Salad Days

There are umteen types of salads these days but if it refers to the standard Tossed Salad, I know how to apply it to me.

Jesus got my attention at a very early age.  One of my earliest and fondest memory is of Dad sitting in his armchair reading the Bible out loud.  Those evening devotions were usually followed by standing in a tight circle, holding hands, and reciting the Lord’s prayer, a pattern for all prayers.  I remember being very short.  Surrounded, I was looking up at all their faces, eyes shut, heads bowed.  What a precious foundation.

Then we got our first TV and the evenings were full of Lassie, Lucy, and westerns.

We didn’t exactly lose touch with God; the parents were faithful church going born-again baptized Christians.  Some of us, maybe all three of us girls, weren’t as excited and devoted as the parents, but hey…what kid is?  Once in a while we would try the "I’m sick" routine which usually backfired when Mom gave us "the look."  Occasionally she conceded with the admonition that the dishes had better be done by the time church was out.  Other times, if we weren’t able to produce puke, we went to church.  Those episodes of attempted deception made it all the more difficult to convince her of our sincerity when we really were sick.  In such a case, a fever, a rash, and airborne phlegm was helpful if puke couldn’t be produced on command.

Not only did we undergo various stages of duress in our Go To Meetin’ years, we were expected to participate.  Sunday School perfect attendance pins, certificates of graduation to the next class, memorization, VBS, camp, youth groups, teaching a younger age group’s Sunday School class, and choir, all solid discipline and contributors to a well rounded Bible education—head knowledge.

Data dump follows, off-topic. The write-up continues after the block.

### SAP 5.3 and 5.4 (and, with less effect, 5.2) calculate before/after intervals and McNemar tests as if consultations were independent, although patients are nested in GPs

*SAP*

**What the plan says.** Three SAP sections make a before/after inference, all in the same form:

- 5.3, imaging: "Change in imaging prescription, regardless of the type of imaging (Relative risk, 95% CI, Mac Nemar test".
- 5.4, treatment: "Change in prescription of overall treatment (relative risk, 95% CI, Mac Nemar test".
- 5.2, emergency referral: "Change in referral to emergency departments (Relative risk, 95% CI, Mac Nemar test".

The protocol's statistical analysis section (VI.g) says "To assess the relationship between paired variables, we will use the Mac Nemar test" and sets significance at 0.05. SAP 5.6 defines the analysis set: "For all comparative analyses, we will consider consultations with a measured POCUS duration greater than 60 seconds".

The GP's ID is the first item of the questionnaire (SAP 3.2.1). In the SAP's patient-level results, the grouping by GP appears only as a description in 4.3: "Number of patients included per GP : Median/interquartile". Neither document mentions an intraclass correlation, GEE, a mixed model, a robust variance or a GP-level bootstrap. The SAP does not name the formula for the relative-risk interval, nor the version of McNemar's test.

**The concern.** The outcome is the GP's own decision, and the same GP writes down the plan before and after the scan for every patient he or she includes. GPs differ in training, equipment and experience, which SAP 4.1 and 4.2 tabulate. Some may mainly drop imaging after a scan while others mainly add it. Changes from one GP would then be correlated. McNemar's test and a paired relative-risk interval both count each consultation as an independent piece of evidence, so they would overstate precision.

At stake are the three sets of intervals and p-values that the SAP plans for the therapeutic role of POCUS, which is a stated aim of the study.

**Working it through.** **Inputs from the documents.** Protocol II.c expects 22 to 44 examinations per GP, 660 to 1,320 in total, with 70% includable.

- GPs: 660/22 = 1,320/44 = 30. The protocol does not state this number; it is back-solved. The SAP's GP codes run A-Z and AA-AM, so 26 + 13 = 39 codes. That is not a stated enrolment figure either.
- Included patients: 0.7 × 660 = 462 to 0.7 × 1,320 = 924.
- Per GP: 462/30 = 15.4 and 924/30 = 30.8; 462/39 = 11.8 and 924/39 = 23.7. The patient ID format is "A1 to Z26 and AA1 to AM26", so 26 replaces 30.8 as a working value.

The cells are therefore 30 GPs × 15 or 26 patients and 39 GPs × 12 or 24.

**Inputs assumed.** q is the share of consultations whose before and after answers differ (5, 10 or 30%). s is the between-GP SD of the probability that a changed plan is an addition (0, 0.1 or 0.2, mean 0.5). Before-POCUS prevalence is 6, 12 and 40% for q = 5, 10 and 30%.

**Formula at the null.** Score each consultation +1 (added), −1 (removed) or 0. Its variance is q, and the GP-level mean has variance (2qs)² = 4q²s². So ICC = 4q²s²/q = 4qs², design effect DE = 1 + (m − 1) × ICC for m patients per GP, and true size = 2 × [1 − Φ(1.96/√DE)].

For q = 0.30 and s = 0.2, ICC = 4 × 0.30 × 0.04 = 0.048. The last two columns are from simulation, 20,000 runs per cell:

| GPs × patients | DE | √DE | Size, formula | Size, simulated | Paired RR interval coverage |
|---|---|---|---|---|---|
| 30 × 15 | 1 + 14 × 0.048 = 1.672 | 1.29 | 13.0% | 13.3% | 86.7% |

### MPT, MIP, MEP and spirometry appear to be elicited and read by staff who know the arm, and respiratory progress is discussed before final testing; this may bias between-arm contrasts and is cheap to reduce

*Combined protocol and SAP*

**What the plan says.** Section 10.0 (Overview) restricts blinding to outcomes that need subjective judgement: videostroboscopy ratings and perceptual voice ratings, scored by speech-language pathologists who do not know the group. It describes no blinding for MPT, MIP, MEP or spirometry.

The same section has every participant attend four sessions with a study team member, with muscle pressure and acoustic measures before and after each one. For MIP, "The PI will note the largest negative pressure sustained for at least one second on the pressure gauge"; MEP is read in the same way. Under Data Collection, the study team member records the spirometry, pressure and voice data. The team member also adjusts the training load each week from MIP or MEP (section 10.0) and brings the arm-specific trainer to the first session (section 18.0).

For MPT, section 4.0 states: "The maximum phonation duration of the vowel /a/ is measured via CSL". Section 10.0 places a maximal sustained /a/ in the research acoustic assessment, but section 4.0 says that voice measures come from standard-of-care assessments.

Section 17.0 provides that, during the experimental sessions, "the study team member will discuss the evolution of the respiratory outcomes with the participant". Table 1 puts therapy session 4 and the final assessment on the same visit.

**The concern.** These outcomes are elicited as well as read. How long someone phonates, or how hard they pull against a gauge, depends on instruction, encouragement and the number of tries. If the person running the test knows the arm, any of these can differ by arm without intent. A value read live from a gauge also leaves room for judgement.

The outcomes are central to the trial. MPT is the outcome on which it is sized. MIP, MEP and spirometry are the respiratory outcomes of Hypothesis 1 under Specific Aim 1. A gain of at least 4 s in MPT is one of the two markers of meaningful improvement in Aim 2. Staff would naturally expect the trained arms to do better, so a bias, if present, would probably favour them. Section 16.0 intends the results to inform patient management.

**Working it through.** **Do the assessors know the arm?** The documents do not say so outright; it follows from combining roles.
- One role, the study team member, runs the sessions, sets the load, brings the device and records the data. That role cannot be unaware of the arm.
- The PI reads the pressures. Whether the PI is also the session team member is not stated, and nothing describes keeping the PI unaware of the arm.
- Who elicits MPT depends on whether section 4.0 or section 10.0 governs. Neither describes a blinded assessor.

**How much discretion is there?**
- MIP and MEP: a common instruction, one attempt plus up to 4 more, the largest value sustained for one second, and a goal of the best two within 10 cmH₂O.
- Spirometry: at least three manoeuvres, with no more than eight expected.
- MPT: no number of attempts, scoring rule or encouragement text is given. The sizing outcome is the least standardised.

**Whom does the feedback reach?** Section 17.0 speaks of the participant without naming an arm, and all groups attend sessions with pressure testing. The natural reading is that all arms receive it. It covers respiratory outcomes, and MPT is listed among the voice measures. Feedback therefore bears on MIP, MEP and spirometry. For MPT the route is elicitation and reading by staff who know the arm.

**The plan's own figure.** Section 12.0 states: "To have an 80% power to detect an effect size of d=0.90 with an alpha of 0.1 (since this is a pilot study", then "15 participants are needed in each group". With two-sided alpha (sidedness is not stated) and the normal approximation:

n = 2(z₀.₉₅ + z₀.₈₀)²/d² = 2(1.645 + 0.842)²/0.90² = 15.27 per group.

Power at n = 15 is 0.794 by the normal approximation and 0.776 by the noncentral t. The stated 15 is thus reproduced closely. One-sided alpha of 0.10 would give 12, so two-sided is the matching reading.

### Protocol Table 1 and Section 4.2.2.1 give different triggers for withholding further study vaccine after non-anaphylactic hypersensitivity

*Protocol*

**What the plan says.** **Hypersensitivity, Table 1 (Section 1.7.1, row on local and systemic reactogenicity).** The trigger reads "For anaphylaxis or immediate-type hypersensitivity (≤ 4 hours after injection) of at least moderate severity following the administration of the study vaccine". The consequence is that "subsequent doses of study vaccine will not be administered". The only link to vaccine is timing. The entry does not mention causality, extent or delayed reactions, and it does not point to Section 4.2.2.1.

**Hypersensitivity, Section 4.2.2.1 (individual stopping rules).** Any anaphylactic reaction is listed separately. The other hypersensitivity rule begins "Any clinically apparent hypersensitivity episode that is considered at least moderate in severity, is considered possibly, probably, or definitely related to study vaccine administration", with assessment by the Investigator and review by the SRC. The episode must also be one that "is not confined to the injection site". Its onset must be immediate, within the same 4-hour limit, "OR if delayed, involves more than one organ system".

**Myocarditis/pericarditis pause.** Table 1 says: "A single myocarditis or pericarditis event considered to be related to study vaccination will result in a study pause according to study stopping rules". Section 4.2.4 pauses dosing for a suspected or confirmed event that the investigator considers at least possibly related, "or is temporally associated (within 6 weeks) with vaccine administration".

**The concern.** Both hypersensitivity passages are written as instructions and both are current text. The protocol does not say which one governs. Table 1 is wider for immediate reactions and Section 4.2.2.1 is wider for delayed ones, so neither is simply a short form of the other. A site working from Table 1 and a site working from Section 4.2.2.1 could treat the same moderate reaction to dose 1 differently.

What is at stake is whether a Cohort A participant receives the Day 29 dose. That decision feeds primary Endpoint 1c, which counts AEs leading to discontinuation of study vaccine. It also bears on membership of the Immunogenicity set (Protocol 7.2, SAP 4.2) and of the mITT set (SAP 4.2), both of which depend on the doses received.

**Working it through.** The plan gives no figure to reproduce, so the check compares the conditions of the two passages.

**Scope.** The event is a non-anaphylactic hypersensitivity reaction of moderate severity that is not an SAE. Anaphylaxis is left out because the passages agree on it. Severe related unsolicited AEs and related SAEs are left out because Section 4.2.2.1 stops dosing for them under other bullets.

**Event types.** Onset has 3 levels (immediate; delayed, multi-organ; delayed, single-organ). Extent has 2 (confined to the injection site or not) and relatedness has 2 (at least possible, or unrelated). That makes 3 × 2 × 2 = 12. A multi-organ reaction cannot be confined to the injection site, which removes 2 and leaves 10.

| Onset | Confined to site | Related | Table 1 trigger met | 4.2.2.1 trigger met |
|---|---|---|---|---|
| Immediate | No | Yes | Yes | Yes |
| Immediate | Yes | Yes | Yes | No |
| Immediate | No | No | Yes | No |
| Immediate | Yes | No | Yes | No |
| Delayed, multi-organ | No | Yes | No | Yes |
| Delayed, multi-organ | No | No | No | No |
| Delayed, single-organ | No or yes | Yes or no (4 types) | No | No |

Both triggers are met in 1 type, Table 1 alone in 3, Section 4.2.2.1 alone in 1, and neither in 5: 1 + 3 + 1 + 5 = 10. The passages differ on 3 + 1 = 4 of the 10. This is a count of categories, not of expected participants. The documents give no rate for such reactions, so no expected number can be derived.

I don’t for one second dismiss the value of head knowledge if it is administered accurately by a study of Bible doctrine rather than dogma.  That behavioral framework of Christianity was a useful tool after I gave Jesus my full and focused attention on the morning of August 18, 1968.  Up to that point I will call my upbringing in the church boot camp.  After that date, it made sense.  I got it.  August 18th, a hot summer Sunday, marks the marriage commitment.  I took His name, my spirit bears His mark.  Through the obedience of baptism by immersion, His Holy Spirit became my teacher and lighthouse.

Mom and Dad were so hurt that I declared my salvation as an 18 year old when they could clearly remember my first baptism at age 12.  Didn’t that one take?   If I had experienced a genuine commitment instead of doing what was expected of me at age 12, it would have.  Besides, if I were to travel to the Holy Land, I would want to be baptized in the Jordan for the sheer joy of the experience.

All that said, you will not find, no matter how carefully you look, a halo anywhere near my head.  I am still, after 37 years, 5 months, 8 days, and counting, a work in progress.  Since that moment, my church participation, so well trained and ingrained in my youth, has been one big Tossed Salad, my personal version of Salad Days.

  • I have consistently been a willing choir participant and still enjoy it. 
  • Experience teaching a Sunday School class is peppered with success and failure:  peer group good, sixth grade bad. 
  • In Litchfield, all the mothers plus volunteers took turns in the nursery.  I am not suited for the nursery.  Trust me. 
  • Taking turns in leadership roles in the Women’s Missionary Circle would, in my personal experience, fall under the Frustration, not the Stellar Performance column heading. 
  • Do not ask me to lead VBS again.  I will have to hurt you.
  • Small groups, the new foundation for growth and ministry, is growing strong.

I think it has taken me all of this 37 years and a total of 8 congregational experiences, 6 of which were between Aug of ’68 and Dec of ’72, to find a happy spot.  I think one gift I have identified is encouragement.  Dad had it too.  I make people smile.  A personal ministry has been to make baby blankets.  Crochet comes easily to me but is a big deal to new moms who wouldn’t have time for it if they thought of it.  That becomes a blessing for me.

The ups, the downs, the bright and the dark, sweet and sour, are tossed and seasoned with salty tears and the many flavors of laughter.  They all have contributed to who and what I am.

Bloom where you are planted.  Dance when life is tossed.

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